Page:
Bridging the gap.

*Mrs Jongwe  a sixty nine year old grandmother was wheeled into the emergency department, unconscious around eight in the evening. The doctor attending to her made a working diagnosis of cerebrovascular accident secondary to poorly controlled hypertension and recommended rehabilitation.

She had been found collapsed on the kitchen floor around midday by her granddaughter who had left early in the morning to do laundry at a borehole five kilometres from their homestead. The neighbors heard the granddaughter scream and rushed to see what was happening, then quickly looked for a wheelbarrow to take Mrs Jongwe to the nearest rural healthcare center about ten kilometres from their village. Upon arrival the nurse called for the only ambulance from the district hospital 100 kilometres  away covering the entire district of a population of more than 100 000.

Mrs Jongwe was diagnosed of hypertension two years prior but had an irregular supply of her treatment for the past year. Her notebook showed that she rarely missed her scheduled reviews and medication was prescribed but often indicated to be out of stock. She relied on subsistence farming and the occasional pay out from an international non-governmental organization working in the community. She was responsible for two of her grandchildren whose mother had remarried and relocated but could not financially support the family. The older granddaughter was fourteen years of age but had stopped going to school because of lack of funds and her young brother ,a nine-year-old was still in school. The neighbours were worried about the implications of the stroke on the welfare of the family.

Section 76, sub-section 1 to 2 of the Zimbabwean constitution states that:
“(1) Every citizen and permanent resident of Zimbabwe has the right to have access to basic health-care services, including reproductive health.
(2) Every person living with a chronic illness has the right to have access to basic healthcare and services for the illness.

Zimbabwe, a country once regarded as the bread basket of African has been having economic challenges for the past two decades with a brief recovery from 2009 to 2018 after introduction of the multicurrency system. The long term ruler Robert Mugabe was forced to step down in November 2017 which eventually led to general elections in July 2018 and formation of the current government. However the economy seems to be worsening with the International Monetary Fund estimating that the year over year inflation reached an all-time high of 300 percent in August 2019.

The health sector has been negatively affected by the current economic crisis in the country resulting  in most health professionals being incapacitated to even report for work. In a recent statement by the Zimbabwe Medical Association, they acknowledged that institutions were poorly resourced and doctors barely remunerated sufficiently. Public health care centers face constant stock outs of essential drugs and struggle to service equipment. The most affected being non-communicable diseases since these are not covered by most donor funded vertical disease control programs.

Drug shortages to die
The guardian article published on the 14th of March 2019 source

The health sector is primarily funded from government collected revenue through taxation. In 2019 budget, health was allocated about 7.1% ,which is almost half of the recommended 15% agreed at the Abuja declaration  and 80% of the allocated funds are spent on salaries of health workers.¹ The government also collects AIDS levy which is 3% of income and was introduced in 2000 due to the AIDS pandemic. The country gets significant donor funding for specific disease control programs like HIV, TB and malaria and for staff retention.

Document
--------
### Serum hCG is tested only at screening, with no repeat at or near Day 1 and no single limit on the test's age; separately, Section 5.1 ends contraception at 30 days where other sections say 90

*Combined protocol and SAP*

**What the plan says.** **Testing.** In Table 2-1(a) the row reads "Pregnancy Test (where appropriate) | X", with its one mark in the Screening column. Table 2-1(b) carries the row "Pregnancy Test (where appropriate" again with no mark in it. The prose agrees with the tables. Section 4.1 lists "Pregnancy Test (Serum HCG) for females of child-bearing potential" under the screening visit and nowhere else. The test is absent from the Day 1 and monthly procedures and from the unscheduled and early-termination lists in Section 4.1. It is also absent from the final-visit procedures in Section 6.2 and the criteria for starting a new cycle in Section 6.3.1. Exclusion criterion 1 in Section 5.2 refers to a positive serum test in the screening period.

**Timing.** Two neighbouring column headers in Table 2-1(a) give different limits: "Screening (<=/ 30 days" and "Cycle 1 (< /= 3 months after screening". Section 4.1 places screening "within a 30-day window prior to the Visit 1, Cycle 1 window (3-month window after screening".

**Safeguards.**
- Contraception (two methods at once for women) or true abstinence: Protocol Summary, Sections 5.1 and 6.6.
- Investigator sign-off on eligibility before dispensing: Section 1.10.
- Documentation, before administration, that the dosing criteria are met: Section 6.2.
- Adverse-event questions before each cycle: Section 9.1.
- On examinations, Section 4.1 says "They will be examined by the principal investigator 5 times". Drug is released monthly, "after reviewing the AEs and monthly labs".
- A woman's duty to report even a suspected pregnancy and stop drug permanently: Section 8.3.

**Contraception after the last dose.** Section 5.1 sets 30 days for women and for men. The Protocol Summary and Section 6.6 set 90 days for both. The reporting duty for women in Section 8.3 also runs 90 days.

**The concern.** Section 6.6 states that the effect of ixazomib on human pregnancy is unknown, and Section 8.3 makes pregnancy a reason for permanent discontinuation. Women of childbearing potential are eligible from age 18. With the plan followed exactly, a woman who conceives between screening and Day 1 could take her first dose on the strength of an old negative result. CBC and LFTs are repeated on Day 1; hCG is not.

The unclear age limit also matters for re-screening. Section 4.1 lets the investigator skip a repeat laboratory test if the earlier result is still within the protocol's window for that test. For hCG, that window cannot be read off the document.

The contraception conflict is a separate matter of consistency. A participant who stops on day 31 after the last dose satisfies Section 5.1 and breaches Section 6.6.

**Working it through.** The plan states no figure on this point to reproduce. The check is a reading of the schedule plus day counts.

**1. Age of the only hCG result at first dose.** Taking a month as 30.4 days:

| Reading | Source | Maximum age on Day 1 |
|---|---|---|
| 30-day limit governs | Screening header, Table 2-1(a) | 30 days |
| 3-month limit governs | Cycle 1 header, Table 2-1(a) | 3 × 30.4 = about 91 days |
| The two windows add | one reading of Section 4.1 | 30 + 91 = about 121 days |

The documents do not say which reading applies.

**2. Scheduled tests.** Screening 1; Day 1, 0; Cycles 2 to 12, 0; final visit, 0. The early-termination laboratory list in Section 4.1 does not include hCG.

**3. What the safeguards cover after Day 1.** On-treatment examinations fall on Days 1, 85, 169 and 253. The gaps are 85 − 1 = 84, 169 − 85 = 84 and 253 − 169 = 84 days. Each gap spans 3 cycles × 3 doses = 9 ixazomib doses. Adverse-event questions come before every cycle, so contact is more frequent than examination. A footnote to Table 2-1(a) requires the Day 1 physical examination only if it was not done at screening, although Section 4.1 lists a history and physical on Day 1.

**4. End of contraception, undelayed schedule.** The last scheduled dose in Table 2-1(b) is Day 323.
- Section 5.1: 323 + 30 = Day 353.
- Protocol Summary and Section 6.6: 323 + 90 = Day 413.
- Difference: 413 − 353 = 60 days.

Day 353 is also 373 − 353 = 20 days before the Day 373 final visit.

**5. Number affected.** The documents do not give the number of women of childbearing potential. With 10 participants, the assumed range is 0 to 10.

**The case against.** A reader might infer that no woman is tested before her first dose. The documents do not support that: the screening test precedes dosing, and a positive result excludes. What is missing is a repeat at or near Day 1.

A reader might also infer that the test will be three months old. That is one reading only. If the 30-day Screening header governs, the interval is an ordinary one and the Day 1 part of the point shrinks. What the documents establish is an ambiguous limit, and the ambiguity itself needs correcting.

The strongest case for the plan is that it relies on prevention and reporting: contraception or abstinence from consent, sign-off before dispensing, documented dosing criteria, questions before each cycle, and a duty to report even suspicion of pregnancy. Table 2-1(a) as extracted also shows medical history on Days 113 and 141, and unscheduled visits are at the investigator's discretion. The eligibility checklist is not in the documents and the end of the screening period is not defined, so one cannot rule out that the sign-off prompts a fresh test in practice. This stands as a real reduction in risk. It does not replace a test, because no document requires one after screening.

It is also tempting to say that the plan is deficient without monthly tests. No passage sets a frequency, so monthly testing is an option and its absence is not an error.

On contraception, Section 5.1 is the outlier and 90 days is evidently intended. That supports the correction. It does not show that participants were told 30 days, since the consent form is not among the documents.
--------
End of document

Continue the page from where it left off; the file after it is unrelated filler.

Zimbabwe Health Spending
Zimbabwe health financing from 1995 to 2016. Source

The country currently has no national insurance program but there are private health insurance providers with 10% of the population having medical aid cover.² Most of the covered population are in the urban communities. Primary rural health care centers have no consultation fees but often patients are expected to buy prescribed medication due to shortages. The majority of the population has to pay out of pocket in a country with a poverty prevalence of 70.5% with the rural areas most affected with a prevalence of 86.0%.There is also concern about how the current structural reforms to reduce  government spending may be worsening the already dire situation.

There is need for a feasible and sustainable framework for funding Zimbabwe’s healthcare system. The government has been considering measures that will include contributions from the informal sector which may not be contributing to income tax. In October 2018  the Minister of finance introduced a 2% intermediated money transfer tax (IMTT) on electronic money transfers to improve revenue for government capital and social projects. Members of parliament have been lobbying for introduction of sin taxes on alcohol and cigarettes to  finance health.

In May this year the Minister of health reviewed that plans are underway to introduce a national health insurance scheme by January 2020. National health insurance may increase the proportion of insured citizens. They can integrate community based insurance into the national health insurance plan. Already there are some communities with community fund pooling programs for funeral cover, business projects and even personal use. These can serve as models to learn from for acceptability and feasibility.